2) Saturation characteristics for the three phases (flux in pu as function of peak magnetizing current in pu) when the transformer is excited in positive sequence (3 balanced voltages). These saturation characteristics obtained in positive sequence are used in the three single-phase saturable transformers to model saturation of the core-type transformer.

ans = 

  Figure (2) with properties:

      Number: 2
        Name: ''
       Color: [0.9400 0.9400 0.9400]
    Position: [105 371 560 420]
       Units: 'pixels'

  Use GET to show all properties

Using the positive-sequence saturation characteristics to model core saturation gives acceptable results even in presence of zero-sequence voltages. This is because the magnetic circuit used for conducting zero-sequence flux is mainly linear due to its large air gap. The large zero-sequence currents required to magnetize the high reluctance air path are taken into account in the linear model. Therefore, connecting a saturable transformer outside the three-limb linear model with a flux-current characteristic obtained in positive sequence will produce currents required for magnetization of the iron core.

3) Waveforms of excitation currents when a 1.5 pu voltage is applied at the 2400 V terminals.

ans = 

  Figure (3) with properties:

      Number: 3
        Name: ''
       Color: [0.9400 0.9400 0.9400]
    Position: [674 377 560 414]
       Units: 'pixels'

  Use GET to show all properties

Notice on Figure 2 that, because of the core asymmetry, the magnetizing current of phase B is lower than the current obtained for phase A and phase C. See for example on Figure 3 the excitation currents obtained with 1.5 pu voltage.

Simulation

In order to emphasis the importance of a correct representation of transformer zero-sequence parameters, the transient performance of the Inductance Matrix Type transformer of circuit 2 is compared to the physical model of circuit 1 when a single-phase to ground fault is applied on phase A. A six-cycle fault is applied at 2400 V terminals at t=0.05 sec and cleared at t=0.15 sec.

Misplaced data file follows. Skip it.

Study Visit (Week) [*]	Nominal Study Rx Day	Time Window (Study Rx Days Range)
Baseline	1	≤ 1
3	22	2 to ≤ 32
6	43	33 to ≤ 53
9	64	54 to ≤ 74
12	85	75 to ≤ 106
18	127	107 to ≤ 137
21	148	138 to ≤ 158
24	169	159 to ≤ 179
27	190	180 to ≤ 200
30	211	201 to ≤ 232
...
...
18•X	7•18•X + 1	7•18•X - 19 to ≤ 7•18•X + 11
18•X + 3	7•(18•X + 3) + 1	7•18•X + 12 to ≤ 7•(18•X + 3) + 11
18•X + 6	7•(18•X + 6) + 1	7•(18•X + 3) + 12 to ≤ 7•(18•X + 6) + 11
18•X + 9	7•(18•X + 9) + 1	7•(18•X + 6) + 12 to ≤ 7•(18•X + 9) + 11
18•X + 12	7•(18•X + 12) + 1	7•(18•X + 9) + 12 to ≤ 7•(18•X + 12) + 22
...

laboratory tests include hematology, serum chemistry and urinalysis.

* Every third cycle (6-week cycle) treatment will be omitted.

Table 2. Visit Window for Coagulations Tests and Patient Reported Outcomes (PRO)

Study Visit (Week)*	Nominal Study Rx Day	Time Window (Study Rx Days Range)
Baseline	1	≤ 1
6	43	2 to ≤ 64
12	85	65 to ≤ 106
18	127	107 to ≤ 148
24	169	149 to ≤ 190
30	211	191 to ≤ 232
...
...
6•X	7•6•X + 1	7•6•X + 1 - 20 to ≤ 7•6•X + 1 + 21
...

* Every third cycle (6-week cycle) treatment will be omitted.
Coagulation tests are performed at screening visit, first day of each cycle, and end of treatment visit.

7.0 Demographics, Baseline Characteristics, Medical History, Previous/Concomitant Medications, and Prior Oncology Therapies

Before starting simulation, open the Three-Phase Transformer Inductance Matrix Type block menu. Check that the "Core type" parameter is set to "Three-limb or five-limb core". Now, select the "Parameters" tab and check that the positive- and zero-sequence parameters are set according to the table given in the Circuit Description section.

1. Comparison of transient performance of transformer operating in linear region

Start the simulation. Observe on Scope1 and Scope2 respectively for circuit 1 and circuit 2 the following waveforms at 2400 V terminals: three-phase voltages, three-phase currents, three-phase fluxes.

When the fault is applied, the three currents flowing in the 2400 V windings increase from their steady state value (0.20 pu) to 1 pu and contain mainly a zero-sequence component (3 components in phase). During the fault, a DC flux is trapped in phase A, close to its value at fault application (~ -1 pu), whereas the sinusoidal fluxes in phases B and C do not exceed 1.3 pu, Therefore, transformer is operating mainly in the linear region (see Figure 2). Voltage and current waveforms of both models compare well, indicating that the Inductance Matrix Type transformer accurately represents the linear part of the core-type transformer.

2. Comparison of transient performance with saturated transformer

At fault clearing, a flux offset is produced on phase A, driving transformer into saturation. Flux in phase A reaches 1.5 pu, resulting in a strongly non linear current in phase A. Comparison of phase A currents is still acceptable although larger peak values are observed with the transformer of circuit 2. The reason is that the three saturable transformers modelling saturation in positive sequence are connected at winding terminals rather than being connected close to the core, behind the winding resistance and leakage reactances.

3. Simulating the core-type transformer with three single-phase transformers

You will now observe the impact of simulating the core-type transformer by using three single-phase transformers. Open the Three-Phase Transformer Inductance Matrix Type block menu and change the "Core type" parameter to "Three single-phase cores".

Restart simulation and compare waveforms of the two circuits. Notice that during fault the transformer currents of circuit 2 stay unchanged for phases B and C whereas current in phase A falls to zero. This test clearly shows that simulating a Yg/Yg core-type transformer with three single-phase units is unacceptable. The reason is that, in case of three single-phase units, positive-sequence parameters are assumed to be equal to zero-sequence parameters, and the low zero-sequence shunt reactance seen from the transformer input terminals does not exist anymore.

However, if the 600 V winding would be connected in Delta, simulation results would still be acceptable with three single-phase units because the delta connection would now allow circulation of zero-sequence current. To check the effect of using a Delta connection for the 600 V winding, change the Winding 2 connection of the Three-Phase Transformer Inductance Matrix Type to "Deta D1". In the transformer of circuit 1 you have to manually reconnect the secondary in Delta and, in its block menu, change the phase voltage of Winding 2 from 600/sqrt(3) to 600 V. Restart simulation and check that waveforms compare well for both circuits.

In summary, using three single-phase transformers with positive-sequence parameters to simulate a core-type transformer is acceptable only if one of the windings uses a Delta connection.